A recent spate of chemical vapor exposure incidents at the Hanford Site is focusing attention on how the Department of Energy and the private companies working on the nuclear waste cleanup treat workers after they have been injured.
Twenty-eight workers required medical care in a six-week period in March and April after breathing toxic vapors at the Hanford tank farms. Several required hospital care and report they continue to experience health problems — especially headaches, breathing difficulty and fatigue.
If the experience of former workers who were injured on the job is an indication of what will happen to the recently exposed, they are not likely to receive swift assistance in the form of disability coverage.
KING 5 News spoke with dozens of former Hanford workers or their surviving family members, and each recounted a frustrating fight to obtain the health and disability income benefits they were entitled to.
One of those workers was Gary Sall, a carpenter who worked 28 years at Hanford performing many jobs inside the tank farms, where 177 storage tanks hold 56 million gallons of radioactive chemical sludge, the product of 45 years of plutonium production.
Sall died in 2011. He first began to exhibit signs of illness a decade ago, when he began to have memory problems. Within five years, his wife said Sall could no longer go to work. His speech was severely impaired, he suffered from hallucinations and lost his mental faculties.
Both Gary Sall and his wife Barbara worked at Hanford. She said the government contractor managers they worked under routinely assured them they were safe; that the safety protocols in place would protect them from potential dangers at the site.
“We didn’t have a clue. We thought we were safe. We thought they knew what they were doing but they don’t have a clue,” Barbara said.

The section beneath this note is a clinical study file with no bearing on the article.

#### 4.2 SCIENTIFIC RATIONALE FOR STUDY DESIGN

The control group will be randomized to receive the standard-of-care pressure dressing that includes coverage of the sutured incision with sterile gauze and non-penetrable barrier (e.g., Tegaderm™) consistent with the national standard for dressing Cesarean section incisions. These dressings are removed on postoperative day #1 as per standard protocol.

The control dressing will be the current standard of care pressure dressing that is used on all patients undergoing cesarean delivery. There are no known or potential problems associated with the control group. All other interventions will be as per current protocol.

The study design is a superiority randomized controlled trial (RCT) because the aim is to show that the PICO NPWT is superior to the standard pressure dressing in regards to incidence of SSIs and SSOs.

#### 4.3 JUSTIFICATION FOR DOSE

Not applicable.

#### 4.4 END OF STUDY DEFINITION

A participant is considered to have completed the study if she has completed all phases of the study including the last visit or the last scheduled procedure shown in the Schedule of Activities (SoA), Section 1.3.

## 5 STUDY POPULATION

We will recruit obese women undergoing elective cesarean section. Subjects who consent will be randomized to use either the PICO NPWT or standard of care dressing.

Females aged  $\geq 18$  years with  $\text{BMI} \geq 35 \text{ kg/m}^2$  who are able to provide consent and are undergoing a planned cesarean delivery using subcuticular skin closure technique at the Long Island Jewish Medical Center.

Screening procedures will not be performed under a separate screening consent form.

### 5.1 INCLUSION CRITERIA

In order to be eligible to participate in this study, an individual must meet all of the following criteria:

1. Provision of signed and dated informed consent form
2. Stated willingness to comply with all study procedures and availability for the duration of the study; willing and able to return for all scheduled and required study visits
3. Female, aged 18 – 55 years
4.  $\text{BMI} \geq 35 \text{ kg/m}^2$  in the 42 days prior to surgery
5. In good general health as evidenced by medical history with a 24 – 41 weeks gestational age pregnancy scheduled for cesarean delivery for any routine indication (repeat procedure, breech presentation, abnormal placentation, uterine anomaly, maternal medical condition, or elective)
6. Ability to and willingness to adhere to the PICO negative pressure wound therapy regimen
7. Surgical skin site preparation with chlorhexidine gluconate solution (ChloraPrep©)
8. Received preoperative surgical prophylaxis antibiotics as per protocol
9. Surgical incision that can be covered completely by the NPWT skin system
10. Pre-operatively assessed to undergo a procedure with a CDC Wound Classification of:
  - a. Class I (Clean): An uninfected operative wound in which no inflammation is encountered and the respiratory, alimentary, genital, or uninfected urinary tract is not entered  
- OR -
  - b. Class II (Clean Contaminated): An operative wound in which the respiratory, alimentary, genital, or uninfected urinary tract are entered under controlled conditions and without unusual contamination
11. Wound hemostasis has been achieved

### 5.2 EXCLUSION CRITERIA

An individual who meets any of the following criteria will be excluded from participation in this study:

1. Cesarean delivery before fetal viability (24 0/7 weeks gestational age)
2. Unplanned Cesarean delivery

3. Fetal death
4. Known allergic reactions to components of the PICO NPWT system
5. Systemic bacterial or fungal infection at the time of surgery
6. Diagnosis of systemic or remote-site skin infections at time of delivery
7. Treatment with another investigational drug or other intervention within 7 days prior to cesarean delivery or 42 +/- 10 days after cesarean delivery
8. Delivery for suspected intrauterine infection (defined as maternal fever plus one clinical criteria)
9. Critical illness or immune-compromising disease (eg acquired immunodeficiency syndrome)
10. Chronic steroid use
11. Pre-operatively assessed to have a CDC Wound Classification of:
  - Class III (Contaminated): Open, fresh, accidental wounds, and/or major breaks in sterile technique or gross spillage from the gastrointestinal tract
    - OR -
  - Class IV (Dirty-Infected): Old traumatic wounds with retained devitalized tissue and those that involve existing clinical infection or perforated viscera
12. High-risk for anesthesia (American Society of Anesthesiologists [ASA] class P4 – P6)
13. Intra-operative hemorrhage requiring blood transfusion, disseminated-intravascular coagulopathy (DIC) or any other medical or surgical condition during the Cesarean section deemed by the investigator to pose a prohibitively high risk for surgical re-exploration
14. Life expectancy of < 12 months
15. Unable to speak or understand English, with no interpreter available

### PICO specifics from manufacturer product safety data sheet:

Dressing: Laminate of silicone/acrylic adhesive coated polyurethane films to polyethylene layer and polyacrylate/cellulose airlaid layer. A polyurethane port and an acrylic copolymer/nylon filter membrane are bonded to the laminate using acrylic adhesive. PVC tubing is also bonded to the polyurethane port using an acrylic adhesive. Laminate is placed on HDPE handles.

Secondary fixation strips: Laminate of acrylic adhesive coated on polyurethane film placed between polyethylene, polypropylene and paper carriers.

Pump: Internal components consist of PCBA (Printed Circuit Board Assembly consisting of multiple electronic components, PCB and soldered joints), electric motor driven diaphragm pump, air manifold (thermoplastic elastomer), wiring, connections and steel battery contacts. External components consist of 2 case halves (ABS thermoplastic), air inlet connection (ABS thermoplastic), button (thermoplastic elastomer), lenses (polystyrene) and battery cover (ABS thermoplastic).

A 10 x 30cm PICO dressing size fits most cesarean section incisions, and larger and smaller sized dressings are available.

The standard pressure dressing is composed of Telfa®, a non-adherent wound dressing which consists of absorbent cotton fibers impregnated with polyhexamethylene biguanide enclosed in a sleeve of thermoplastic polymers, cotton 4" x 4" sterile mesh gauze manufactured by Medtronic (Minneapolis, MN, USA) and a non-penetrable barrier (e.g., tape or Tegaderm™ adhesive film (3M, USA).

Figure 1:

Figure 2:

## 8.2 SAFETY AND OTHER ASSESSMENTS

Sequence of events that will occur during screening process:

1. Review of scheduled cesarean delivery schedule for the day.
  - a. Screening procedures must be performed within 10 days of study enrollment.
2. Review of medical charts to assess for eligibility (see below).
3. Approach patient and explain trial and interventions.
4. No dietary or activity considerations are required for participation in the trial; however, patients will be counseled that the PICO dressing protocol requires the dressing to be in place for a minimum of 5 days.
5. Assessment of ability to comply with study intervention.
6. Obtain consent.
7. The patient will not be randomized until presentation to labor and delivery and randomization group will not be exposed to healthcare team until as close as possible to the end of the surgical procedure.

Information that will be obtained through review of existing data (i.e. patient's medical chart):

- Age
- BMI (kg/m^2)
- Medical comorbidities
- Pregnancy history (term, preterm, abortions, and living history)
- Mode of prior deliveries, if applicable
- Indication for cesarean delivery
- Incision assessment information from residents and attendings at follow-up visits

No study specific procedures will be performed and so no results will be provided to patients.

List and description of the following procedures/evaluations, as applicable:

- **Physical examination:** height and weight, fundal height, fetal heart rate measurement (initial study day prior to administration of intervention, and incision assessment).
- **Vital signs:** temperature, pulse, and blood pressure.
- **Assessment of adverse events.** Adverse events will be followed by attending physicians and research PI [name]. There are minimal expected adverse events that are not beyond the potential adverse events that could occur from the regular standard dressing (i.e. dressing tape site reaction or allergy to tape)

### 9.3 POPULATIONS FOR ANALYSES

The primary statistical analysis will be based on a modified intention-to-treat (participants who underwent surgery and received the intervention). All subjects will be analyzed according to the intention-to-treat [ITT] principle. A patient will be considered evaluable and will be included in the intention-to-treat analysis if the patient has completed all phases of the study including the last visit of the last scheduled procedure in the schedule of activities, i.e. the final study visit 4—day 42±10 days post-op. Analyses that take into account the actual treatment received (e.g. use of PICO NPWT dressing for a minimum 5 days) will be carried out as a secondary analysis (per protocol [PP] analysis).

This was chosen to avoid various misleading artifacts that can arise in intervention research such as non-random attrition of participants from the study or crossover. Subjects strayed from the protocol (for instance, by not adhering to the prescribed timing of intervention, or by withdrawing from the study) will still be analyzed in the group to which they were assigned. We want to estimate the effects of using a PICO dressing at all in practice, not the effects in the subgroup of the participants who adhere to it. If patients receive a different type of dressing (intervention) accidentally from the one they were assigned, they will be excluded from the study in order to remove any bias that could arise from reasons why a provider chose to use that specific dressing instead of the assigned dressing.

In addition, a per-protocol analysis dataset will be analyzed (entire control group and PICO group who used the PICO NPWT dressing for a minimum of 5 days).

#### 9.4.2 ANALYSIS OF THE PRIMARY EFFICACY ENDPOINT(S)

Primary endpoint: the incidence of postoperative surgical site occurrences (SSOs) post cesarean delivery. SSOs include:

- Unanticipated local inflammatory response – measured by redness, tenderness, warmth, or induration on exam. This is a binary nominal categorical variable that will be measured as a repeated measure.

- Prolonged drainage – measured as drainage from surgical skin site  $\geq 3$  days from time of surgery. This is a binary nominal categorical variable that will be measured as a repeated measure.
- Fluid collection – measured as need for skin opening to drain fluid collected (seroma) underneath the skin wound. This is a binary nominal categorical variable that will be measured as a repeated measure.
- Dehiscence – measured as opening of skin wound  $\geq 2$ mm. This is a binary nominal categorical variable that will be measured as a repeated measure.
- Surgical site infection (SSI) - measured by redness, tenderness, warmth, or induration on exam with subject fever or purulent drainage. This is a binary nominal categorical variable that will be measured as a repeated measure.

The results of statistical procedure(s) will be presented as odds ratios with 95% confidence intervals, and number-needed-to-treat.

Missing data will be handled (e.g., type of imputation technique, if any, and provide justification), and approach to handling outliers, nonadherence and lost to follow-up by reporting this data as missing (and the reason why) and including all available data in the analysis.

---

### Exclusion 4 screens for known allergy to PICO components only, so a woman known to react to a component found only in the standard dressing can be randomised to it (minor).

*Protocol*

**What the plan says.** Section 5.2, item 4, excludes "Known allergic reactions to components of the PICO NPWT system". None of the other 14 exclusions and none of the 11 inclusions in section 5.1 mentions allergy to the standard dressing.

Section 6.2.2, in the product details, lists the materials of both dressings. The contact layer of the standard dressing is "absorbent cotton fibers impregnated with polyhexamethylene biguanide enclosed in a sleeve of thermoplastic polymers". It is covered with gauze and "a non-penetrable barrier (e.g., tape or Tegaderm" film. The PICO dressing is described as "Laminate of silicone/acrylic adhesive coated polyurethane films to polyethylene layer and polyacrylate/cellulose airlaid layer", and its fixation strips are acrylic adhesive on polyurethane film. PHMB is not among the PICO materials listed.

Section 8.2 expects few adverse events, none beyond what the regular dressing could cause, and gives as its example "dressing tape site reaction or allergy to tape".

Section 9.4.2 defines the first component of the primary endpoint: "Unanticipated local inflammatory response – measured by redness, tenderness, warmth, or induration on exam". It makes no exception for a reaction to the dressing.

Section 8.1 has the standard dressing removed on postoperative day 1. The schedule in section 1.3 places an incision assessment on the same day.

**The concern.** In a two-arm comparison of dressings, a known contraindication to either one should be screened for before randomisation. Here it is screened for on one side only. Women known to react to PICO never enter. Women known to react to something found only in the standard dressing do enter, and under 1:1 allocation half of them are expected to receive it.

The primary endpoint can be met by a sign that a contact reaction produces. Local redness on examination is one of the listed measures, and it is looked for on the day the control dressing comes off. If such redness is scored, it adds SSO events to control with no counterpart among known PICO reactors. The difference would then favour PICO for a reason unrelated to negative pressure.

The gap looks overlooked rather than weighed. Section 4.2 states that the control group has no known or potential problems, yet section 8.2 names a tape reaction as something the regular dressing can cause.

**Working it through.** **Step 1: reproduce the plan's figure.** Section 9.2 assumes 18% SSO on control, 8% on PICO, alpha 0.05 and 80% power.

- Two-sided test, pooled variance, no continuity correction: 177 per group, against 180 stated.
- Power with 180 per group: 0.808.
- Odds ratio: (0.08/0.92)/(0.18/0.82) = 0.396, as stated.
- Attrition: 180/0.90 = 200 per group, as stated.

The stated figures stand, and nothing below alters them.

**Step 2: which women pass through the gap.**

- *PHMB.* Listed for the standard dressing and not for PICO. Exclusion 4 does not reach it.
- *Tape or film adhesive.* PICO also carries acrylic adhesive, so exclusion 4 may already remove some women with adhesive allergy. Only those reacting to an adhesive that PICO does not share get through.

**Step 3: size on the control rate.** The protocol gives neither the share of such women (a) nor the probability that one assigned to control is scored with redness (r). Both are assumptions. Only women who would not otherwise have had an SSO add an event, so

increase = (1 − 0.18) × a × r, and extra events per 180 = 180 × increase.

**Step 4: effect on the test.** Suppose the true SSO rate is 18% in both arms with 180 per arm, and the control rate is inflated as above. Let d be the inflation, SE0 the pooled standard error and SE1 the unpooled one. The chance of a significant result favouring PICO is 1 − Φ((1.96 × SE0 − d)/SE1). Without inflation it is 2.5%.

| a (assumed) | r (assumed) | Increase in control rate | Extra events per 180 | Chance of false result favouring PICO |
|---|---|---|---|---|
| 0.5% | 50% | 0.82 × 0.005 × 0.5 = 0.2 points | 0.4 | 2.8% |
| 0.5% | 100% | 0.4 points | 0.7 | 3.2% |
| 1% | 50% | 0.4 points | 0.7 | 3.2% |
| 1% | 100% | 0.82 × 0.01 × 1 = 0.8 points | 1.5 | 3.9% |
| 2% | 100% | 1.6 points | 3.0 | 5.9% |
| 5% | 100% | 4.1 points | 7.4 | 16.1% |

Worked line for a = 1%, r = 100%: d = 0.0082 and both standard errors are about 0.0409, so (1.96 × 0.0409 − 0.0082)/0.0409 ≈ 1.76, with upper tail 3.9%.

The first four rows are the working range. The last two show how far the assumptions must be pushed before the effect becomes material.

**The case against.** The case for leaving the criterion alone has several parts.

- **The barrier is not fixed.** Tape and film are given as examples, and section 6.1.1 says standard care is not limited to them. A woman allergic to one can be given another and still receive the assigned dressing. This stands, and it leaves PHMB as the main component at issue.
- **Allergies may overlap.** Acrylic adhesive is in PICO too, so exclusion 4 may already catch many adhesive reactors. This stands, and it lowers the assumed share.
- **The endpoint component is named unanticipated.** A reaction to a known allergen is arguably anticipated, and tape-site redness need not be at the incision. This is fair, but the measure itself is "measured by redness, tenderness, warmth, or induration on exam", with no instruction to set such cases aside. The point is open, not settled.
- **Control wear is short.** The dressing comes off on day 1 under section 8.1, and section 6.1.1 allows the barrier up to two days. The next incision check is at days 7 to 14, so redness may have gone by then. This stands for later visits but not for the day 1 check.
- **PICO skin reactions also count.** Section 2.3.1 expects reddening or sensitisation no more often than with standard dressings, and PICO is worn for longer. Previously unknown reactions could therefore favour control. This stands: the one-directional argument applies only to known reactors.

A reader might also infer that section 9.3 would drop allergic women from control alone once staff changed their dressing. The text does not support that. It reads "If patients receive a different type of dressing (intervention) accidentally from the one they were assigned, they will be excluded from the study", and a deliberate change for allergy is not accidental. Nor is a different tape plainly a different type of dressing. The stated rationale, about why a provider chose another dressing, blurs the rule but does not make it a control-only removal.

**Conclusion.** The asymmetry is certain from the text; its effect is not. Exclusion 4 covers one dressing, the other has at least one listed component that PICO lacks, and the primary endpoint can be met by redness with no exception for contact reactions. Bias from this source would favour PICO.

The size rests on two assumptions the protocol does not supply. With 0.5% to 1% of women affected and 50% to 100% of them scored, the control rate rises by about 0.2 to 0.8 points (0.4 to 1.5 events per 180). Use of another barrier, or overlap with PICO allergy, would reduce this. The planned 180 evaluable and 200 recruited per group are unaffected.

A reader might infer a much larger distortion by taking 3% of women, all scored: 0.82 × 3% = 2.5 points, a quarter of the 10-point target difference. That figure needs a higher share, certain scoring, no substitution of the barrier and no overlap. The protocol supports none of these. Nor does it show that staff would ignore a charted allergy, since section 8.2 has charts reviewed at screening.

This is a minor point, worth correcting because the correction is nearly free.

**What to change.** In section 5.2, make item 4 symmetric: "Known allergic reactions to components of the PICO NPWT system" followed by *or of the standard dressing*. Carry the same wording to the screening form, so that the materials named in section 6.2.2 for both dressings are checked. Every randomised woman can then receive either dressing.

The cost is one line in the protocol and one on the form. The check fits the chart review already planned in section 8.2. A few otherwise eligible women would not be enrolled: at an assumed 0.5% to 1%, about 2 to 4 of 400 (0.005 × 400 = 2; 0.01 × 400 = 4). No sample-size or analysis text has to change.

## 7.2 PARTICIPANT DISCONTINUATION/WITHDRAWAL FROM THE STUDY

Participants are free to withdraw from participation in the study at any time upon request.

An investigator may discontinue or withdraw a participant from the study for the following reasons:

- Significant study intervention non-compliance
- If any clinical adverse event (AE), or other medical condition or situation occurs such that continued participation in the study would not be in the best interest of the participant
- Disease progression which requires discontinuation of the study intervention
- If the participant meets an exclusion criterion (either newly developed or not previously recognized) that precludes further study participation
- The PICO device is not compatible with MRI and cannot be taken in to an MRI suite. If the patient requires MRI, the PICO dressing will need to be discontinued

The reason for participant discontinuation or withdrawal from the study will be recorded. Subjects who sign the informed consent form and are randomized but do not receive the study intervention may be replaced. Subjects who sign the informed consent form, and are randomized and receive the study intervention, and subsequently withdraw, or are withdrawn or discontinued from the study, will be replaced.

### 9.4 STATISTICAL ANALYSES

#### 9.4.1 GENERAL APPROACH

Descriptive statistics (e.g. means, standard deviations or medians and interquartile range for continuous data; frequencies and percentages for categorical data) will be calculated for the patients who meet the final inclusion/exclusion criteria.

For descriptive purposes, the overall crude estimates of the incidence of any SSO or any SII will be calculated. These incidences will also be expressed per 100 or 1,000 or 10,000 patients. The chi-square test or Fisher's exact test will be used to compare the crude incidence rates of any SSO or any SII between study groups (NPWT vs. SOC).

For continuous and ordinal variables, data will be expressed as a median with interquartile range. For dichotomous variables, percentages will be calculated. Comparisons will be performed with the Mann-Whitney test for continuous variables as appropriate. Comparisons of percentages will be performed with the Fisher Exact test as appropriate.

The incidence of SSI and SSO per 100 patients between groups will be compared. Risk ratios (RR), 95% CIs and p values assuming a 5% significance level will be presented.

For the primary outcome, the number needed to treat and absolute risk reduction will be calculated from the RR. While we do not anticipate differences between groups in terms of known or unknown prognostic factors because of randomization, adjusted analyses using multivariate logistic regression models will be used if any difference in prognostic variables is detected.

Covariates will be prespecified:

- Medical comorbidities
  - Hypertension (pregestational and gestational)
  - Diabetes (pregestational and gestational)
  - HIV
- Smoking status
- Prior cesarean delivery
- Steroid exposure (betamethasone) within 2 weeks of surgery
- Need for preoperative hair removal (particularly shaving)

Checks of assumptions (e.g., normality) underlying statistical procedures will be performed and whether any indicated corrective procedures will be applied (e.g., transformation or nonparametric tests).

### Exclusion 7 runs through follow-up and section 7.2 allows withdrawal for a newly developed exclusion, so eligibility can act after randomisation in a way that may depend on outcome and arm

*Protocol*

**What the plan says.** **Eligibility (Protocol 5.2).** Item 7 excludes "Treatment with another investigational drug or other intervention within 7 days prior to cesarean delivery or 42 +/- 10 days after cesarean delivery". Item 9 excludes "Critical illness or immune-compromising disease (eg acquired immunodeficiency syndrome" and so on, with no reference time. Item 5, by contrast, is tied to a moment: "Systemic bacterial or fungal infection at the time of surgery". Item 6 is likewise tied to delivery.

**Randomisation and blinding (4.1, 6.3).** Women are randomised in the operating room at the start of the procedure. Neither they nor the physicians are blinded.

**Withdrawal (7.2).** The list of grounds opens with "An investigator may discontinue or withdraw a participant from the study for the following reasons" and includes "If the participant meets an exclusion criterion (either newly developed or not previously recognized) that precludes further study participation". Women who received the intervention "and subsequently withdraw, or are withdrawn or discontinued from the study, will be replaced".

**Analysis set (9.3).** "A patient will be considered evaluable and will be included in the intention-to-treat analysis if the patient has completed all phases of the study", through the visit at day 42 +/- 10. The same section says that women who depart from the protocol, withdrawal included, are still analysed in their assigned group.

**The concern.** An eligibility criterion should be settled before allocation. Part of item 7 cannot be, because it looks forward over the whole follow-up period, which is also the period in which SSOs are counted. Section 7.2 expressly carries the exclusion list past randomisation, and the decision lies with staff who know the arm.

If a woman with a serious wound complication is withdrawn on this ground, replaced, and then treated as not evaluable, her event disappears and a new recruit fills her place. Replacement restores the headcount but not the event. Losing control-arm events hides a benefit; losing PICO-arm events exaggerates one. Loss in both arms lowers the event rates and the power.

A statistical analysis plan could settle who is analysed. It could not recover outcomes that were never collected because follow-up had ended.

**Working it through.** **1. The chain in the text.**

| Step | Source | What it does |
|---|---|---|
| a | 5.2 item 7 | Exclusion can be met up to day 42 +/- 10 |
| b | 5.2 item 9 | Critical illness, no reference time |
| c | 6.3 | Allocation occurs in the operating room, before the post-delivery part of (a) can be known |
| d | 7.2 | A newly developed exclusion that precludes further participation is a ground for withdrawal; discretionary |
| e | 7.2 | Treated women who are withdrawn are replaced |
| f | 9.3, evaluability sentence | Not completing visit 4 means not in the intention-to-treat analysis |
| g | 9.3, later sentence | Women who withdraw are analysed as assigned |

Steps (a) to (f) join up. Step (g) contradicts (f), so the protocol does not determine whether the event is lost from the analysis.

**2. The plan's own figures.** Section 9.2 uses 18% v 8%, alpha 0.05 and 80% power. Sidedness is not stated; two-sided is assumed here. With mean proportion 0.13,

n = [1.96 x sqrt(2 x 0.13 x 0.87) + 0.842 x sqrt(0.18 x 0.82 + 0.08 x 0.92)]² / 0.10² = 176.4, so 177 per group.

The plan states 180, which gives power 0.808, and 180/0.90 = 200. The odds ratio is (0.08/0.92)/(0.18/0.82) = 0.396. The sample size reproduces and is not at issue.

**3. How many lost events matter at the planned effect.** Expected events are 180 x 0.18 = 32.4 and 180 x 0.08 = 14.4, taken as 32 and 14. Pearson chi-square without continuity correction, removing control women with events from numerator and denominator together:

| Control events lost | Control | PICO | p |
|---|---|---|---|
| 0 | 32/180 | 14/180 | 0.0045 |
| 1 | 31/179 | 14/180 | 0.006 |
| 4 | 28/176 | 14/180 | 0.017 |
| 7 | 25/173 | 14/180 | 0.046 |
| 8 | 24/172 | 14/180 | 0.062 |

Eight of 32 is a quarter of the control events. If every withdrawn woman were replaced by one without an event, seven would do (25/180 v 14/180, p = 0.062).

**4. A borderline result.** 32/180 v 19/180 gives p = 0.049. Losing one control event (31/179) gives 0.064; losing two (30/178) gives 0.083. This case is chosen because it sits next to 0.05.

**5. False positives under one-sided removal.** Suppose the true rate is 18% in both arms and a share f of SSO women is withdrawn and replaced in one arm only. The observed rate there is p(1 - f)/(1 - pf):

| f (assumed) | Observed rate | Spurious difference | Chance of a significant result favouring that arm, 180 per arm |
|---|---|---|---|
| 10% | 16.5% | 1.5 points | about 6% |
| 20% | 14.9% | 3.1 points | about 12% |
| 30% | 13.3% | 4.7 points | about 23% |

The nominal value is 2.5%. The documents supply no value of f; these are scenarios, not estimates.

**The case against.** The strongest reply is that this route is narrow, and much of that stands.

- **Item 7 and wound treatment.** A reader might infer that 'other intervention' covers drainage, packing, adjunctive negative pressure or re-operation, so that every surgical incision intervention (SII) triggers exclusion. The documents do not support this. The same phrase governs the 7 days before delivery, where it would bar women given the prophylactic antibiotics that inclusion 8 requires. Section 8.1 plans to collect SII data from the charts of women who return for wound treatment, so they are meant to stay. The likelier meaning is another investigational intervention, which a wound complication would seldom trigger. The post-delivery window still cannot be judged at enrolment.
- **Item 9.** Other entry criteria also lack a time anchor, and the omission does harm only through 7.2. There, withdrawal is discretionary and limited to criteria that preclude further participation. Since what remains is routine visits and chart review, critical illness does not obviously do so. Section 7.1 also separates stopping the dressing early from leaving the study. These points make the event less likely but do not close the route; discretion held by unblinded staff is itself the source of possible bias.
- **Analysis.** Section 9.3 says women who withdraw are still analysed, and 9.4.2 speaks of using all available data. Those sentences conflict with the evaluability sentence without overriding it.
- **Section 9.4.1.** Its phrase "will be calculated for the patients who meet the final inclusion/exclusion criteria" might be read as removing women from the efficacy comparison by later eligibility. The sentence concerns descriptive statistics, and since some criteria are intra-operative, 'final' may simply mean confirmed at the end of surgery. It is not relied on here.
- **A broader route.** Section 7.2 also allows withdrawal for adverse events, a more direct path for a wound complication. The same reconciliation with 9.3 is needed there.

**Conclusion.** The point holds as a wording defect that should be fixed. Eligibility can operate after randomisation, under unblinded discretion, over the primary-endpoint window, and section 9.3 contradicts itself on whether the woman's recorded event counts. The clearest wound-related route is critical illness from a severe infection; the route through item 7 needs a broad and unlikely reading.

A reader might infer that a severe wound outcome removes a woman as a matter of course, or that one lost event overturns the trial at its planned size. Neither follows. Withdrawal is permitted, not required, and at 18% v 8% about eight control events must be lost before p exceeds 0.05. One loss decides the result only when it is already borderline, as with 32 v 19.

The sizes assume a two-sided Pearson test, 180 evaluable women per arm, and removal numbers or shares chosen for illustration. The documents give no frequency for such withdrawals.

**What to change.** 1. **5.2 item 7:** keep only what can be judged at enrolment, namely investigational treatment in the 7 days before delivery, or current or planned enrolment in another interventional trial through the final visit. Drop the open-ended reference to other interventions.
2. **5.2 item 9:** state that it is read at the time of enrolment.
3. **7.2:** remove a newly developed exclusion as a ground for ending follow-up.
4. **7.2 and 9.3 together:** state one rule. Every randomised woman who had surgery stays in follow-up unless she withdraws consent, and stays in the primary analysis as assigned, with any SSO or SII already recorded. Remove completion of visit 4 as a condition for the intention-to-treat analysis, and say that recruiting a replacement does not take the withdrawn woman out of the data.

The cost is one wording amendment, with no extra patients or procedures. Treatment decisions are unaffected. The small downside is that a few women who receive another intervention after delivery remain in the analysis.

Sall was diagnosed with work-related toxic encephalopathy, a degenerative brain disorder. The medical experts said the condition was the result of being repeatedly exposed to chemical vapors and solvents on the job.
“It got to where no one should ever see their loved one go through what he went through,” said Barb. “It got very, very bad.”
Sall and his family asked the federal government to declare him eligible for disability, but instead of obtaining the help they needed in a timely manner, Barbara worked for more than a year to get her husband’s claim accepted. While attending to her husband’s myriad of health problems, she spent the rest of her time fighting the federal government. The insurer, a U.S. Department of Energy contractor that managed the workers compensation program for Hanford workers, suggested Sall’s problems could have been caused by drinking alcohol or a vitamin B-12 deficiency.
The fact that she had to fight so hard, Barb said, is an example of the government’s disregard for the workers performing vitally important cleanup work.
What the Sall family went through in getting benefits is standard operating procedure at Hanford. The worker’s compensation program is not run by Washington State’s Department of Labor and Industries. Instead, it’s a self-insured program with the Department of Energy in charge. That set up created a system where the de facto response is that Hanford workers are not injured by their work at the site.
A study conducted for the Washington state Dept. of Labor and Industries found that twice as many Hanford workers are denied claims compared with the state average. And the number increased to triple the rate of denied claims in chemical exposure-related claims compared with the state average. The report focused on claims opened or re-opened in 2004.